Journal-Times (Grayson, KY)

Local News

November 6, 2013

A flame that endures: OHFD

Part 1 of a series

Nov. 6, 2013 — Tygart’s Creek. Bluegrass music. The brickyard. These iconic fixtures have helped shape the identity of Olive Hill from one generation to the next.

Yet there is one organization that shines out as perhaps the crown jewel in the town’s rich and lengthy history – the fire department.

Founded in the 1880s, the Olive Hill Fire Department (OHFD) has had no shortage of disasters to overcome throughout the years. Numerous floods and two massive downtown fires in 1917 and 1976 left their unique fingerprints of devastation in their wake.

But each time a crisis has pushed the town to the brink, it has been OHFD answering the call, serving as a beacon of hope and stability throughout the most uncertain of times.

Though Olive Hill has undergone numerous changes during the past century, one thing that has remained constant is the ever vigilant presence of its fire department.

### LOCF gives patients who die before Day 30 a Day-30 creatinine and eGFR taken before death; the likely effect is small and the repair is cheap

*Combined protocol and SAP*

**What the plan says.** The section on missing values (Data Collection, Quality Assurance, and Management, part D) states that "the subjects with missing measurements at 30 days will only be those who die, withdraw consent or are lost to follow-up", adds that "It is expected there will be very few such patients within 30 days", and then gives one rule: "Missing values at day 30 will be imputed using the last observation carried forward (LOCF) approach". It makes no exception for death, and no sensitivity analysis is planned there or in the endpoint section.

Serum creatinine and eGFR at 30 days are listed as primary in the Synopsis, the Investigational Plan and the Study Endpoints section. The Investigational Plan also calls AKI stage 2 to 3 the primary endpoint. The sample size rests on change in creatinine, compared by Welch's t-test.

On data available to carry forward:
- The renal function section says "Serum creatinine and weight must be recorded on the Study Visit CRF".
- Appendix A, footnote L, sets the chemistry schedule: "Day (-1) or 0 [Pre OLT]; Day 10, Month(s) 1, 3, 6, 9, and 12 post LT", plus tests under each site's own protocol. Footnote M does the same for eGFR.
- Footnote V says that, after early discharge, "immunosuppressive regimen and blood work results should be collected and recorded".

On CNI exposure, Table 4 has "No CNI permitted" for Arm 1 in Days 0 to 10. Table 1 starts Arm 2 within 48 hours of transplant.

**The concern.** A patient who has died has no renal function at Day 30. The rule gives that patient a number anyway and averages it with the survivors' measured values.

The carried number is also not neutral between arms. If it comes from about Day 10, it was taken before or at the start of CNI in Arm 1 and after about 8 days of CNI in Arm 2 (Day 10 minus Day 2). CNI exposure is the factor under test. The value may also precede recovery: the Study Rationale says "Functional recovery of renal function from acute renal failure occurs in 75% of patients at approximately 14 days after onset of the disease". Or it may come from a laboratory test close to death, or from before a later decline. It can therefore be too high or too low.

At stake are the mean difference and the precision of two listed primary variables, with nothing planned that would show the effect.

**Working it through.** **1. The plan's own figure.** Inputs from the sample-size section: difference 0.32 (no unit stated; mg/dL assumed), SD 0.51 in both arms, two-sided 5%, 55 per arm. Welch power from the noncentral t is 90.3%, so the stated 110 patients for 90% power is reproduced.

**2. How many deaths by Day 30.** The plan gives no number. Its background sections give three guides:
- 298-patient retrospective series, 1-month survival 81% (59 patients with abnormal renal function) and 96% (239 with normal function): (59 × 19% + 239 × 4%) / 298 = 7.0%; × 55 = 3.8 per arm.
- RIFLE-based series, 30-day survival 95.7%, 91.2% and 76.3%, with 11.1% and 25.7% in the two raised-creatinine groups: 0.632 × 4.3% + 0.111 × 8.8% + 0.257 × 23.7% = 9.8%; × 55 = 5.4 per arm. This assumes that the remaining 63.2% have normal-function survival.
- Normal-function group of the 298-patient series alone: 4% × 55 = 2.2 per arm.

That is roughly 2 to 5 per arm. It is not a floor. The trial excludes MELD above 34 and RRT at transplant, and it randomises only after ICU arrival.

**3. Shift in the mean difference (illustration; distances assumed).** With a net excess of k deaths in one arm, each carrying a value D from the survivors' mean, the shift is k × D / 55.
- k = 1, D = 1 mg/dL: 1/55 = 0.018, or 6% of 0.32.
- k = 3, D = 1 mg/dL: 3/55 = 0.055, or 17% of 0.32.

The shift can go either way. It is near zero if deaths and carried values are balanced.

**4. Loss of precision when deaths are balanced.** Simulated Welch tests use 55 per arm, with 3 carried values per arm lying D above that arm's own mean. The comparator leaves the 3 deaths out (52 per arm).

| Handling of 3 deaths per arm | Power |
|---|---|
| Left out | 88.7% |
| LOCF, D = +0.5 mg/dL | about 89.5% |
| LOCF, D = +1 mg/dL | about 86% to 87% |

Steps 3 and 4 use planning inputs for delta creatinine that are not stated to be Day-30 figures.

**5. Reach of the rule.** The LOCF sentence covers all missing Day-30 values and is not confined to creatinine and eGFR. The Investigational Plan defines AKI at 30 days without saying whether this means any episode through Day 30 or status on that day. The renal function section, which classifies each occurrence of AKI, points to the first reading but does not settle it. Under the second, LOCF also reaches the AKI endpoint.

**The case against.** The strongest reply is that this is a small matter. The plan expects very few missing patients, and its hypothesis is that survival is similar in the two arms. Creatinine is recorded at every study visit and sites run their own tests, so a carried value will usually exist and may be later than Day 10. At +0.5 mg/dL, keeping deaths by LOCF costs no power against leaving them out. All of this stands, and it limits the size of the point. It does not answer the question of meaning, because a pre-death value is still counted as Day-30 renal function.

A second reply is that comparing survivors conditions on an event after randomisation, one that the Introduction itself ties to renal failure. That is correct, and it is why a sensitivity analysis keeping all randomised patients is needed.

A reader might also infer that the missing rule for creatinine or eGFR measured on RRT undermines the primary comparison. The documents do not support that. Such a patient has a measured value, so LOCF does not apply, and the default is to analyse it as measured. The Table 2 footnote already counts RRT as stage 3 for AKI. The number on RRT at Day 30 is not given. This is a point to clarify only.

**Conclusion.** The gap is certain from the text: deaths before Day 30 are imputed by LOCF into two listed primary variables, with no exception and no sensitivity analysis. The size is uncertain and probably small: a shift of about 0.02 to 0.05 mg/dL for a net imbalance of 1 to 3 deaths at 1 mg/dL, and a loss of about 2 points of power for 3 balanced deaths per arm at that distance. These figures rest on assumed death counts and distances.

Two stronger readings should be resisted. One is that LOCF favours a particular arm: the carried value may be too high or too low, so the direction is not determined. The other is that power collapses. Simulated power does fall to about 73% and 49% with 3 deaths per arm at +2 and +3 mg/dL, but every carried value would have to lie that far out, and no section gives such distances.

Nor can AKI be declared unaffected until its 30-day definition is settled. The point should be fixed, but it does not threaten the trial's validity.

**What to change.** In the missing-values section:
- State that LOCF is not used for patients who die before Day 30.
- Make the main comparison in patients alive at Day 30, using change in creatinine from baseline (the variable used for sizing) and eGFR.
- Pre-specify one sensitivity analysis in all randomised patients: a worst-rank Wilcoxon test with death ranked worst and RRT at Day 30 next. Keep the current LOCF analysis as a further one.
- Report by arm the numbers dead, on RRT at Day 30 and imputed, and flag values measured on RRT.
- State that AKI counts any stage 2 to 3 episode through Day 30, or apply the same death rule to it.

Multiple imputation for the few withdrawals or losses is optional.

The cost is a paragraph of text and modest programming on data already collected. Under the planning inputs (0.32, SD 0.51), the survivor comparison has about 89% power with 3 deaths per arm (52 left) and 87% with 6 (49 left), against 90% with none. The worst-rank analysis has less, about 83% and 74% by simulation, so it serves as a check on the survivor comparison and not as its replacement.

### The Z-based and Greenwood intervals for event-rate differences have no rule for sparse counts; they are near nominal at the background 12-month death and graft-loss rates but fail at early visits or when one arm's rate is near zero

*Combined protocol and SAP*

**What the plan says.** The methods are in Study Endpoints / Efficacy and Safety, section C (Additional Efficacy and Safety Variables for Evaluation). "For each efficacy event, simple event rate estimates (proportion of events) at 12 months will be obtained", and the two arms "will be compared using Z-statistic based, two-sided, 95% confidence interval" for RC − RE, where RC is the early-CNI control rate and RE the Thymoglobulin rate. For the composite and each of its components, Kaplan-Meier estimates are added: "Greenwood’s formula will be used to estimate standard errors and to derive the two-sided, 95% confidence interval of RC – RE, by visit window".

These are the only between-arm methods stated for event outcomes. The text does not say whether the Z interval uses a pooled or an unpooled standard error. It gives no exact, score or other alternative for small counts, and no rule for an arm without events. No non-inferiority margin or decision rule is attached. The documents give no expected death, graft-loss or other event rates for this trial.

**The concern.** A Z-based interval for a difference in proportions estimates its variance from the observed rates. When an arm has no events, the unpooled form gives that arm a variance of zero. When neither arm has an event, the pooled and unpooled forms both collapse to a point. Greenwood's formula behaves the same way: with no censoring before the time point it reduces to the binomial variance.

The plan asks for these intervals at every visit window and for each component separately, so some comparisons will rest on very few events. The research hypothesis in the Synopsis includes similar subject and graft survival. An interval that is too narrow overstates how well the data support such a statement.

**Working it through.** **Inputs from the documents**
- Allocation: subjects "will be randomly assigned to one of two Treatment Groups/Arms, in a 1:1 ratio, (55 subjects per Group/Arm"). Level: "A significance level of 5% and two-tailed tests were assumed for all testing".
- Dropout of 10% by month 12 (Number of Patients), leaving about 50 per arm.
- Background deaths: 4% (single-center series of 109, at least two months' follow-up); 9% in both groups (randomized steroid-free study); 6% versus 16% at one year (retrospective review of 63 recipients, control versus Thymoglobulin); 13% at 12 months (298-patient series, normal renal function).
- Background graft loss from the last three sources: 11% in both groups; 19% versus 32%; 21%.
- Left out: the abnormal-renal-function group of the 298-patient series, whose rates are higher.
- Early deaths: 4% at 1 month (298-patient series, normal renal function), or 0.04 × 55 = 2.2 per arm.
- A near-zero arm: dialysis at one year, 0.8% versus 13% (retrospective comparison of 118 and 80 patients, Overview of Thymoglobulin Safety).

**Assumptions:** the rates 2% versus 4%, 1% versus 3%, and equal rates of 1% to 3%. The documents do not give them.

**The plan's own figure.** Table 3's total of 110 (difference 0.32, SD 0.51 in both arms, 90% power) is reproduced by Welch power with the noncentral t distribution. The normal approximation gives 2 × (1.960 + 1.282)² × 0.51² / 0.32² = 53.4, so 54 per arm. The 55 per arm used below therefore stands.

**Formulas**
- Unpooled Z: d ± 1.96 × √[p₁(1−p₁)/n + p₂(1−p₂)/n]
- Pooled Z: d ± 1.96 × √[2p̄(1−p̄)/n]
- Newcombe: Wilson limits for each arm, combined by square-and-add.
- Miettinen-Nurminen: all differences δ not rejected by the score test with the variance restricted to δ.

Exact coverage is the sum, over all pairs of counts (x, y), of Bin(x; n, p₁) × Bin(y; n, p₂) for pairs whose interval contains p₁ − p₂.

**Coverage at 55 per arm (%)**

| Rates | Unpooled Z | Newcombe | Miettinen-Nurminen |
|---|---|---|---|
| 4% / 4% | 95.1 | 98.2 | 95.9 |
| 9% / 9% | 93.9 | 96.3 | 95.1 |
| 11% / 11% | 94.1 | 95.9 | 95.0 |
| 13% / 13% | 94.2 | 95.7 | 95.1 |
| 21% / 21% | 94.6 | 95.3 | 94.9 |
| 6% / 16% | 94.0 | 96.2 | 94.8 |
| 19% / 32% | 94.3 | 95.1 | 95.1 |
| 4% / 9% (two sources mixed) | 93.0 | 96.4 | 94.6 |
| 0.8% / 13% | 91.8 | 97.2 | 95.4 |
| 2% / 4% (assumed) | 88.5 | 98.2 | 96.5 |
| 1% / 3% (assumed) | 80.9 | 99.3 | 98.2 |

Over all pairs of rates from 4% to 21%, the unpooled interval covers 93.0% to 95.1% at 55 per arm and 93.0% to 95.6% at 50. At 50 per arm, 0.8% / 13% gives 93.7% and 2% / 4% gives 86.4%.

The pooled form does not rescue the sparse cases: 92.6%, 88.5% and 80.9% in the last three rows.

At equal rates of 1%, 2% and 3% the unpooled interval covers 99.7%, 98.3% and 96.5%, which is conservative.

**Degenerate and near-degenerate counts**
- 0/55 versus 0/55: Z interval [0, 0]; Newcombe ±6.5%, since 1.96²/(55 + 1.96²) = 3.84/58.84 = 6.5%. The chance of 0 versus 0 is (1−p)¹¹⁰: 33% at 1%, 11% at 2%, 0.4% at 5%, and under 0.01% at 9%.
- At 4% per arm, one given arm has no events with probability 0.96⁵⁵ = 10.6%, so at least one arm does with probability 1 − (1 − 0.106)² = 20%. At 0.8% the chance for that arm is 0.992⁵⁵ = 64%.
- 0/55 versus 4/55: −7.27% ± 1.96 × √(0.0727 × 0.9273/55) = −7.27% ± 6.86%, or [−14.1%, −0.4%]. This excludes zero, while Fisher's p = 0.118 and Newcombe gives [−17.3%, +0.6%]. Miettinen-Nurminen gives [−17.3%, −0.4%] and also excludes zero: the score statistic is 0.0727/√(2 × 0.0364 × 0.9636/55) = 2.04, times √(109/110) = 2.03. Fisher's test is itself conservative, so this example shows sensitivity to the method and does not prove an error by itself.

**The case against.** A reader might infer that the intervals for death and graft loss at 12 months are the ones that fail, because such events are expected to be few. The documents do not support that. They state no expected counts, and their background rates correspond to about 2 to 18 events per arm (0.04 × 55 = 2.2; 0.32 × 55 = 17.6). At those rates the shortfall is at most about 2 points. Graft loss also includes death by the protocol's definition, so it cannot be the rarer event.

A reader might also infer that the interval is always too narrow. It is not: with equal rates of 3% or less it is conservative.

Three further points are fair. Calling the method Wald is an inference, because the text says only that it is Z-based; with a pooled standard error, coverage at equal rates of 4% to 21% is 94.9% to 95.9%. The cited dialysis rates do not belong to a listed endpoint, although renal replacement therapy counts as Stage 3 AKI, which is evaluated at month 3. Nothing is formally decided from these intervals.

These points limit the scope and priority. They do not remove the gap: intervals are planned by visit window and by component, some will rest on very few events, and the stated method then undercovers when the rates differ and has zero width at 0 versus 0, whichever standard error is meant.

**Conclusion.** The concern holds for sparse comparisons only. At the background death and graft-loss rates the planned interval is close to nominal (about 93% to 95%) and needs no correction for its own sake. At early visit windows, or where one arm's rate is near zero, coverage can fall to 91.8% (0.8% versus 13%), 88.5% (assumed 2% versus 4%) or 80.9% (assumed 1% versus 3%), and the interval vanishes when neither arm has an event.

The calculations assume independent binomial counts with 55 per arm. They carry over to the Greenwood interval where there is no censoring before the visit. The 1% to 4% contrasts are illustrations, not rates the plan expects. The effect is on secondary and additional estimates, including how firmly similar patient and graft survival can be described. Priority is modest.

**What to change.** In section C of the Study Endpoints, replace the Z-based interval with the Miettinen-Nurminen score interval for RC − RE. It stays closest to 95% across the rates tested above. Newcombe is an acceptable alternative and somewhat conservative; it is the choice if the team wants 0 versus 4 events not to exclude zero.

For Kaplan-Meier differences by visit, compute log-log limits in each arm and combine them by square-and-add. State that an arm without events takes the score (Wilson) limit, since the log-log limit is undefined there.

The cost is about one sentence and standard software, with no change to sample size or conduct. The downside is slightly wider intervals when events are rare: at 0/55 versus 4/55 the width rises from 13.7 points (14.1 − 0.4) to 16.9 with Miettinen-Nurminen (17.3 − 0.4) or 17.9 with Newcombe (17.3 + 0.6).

Fast forward to today, where OHFD is one the most well-equipped and often called upon rescue organizations in Carter County.

It provides protection to 118 square miles, making it the largest fire district in the county.

The current 42-person roster consists of a chief, assistant chief, two captains, three lieutenants, and 35 firefighters, easily making it one of the largest departments in the area.

“We have the capability to provide services for fire suppression, vehicle rescue/extrication, first response emergency medical care, high angle rope, trench rescue, confined space rescue, collapse rescue, farm machinery rescue, swift water rescue, and large animal rescue,” said Asst. Chief Jeremy Rodgers.

In addition to normal duties, three OHFD members also are members of the Grayson Fire-Rescue Dive Team, while two members are members of Ohio Task Force 1 USAR Team – an internationally-recognized rescue team that responds to devastating natural disasters around the globe.

OHFD is well-trained and one of the most often utilized rescue organizations in the region. But it also remains perennially underfunded, hampered by the declining fiscal condition of the town it protects.

Despite the financial challenges, however, OHFD continues to find ways to provide rescue services at a high level.

The flow of Tygart’s Creek was eventually changed and the brickyard has deteriorated into a dilapidated monument to former economic prosperity.

But the Olive Hill Fire Department continues to endure the tests of time.

Joe Lewis can be reached at jlewis@journal-times.com or by telephone at 286-4201.

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